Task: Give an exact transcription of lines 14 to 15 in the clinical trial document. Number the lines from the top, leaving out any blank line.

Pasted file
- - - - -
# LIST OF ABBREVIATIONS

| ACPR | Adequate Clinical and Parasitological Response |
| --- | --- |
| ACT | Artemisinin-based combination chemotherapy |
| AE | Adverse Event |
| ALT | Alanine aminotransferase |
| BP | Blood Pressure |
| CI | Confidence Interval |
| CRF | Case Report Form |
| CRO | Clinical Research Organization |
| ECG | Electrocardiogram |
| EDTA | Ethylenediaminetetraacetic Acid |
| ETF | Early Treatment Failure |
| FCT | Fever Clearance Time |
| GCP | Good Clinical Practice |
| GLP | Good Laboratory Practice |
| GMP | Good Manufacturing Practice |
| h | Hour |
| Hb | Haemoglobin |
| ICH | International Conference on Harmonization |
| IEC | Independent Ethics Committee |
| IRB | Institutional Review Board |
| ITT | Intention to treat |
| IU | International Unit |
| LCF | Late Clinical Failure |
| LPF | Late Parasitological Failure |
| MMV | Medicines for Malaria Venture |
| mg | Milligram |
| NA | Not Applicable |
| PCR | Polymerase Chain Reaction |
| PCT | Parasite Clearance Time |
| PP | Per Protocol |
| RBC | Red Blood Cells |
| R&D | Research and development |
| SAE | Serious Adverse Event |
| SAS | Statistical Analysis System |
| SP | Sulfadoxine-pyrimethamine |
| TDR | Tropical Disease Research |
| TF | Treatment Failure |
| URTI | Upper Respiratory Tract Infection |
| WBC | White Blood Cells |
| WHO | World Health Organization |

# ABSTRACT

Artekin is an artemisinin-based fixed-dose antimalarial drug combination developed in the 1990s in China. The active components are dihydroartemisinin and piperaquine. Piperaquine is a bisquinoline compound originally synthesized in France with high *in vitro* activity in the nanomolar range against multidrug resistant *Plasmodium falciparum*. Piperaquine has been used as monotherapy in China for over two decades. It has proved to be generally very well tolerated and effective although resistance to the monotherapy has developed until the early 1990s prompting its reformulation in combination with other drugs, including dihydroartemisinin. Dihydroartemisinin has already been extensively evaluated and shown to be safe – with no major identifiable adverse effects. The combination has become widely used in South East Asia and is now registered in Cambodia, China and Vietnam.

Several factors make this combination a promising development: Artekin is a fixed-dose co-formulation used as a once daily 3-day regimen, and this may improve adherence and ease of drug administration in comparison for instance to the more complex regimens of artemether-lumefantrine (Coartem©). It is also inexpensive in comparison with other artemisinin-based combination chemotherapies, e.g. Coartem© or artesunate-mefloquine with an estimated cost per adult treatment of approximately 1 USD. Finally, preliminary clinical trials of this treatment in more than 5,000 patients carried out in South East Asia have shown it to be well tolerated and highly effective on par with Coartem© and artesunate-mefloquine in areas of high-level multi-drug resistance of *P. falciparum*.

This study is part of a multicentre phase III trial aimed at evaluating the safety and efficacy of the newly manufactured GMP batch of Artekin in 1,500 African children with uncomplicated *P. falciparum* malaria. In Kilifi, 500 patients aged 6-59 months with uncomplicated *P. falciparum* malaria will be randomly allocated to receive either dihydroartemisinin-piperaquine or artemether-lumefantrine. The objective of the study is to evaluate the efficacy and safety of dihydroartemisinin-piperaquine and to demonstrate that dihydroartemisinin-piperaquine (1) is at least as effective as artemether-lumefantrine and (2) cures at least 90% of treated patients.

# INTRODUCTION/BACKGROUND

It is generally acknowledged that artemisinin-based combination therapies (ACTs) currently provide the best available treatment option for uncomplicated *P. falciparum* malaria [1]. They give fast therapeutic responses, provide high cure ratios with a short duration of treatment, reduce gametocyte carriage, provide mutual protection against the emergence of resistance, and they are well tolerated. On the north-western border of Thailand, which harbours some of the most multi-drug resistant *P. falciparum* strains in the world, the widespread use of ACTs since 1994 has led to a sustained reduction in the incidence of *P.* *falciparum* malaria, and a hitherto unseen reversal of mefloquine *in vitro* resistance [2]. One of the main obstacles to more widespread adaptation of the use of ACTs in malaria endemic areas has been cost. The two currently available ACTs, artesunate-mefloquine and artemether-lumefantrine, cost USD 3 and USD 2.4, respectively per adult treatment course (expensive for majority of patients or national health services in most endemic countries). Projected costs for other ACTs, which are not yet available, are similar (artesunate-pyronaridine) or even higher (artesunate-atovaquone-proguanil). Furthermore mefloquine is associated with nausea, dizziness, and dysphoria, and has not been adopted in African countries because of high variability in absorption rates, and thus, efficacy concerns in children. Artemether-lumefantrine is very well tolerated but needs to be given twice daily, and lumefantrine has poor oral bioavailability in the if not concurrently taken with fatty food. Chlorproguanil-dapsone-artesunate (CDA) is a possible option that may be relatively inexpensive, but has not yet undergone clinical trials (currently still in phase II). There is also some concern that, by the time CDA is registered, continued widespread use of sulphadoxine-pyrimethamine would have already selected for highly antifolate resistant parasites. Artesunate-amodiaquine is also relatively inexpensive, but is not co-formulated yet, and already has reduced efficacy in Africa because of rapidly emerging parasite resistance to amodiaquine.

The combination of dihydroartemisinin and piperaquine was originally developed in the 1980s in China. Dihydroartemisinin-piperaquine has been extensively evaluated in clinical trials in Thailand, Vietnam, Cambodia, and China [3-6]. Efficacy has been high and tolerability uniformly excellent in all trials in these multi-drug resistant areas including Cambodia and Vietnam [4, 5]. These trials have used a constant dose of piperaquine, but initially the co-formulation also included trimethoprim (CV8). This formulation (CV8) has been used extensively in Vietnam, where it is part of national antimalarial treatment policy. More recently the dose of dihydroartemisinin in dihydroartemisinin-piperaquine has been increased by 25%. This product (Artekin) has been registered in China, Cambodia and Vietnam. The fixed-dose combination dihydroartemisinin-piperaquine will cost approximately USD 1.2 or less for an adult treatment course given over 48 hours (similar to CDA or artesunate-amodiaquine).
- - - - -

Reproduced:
| FCT | Fever Clearance Time |
| GCP | Good Clinical Practice |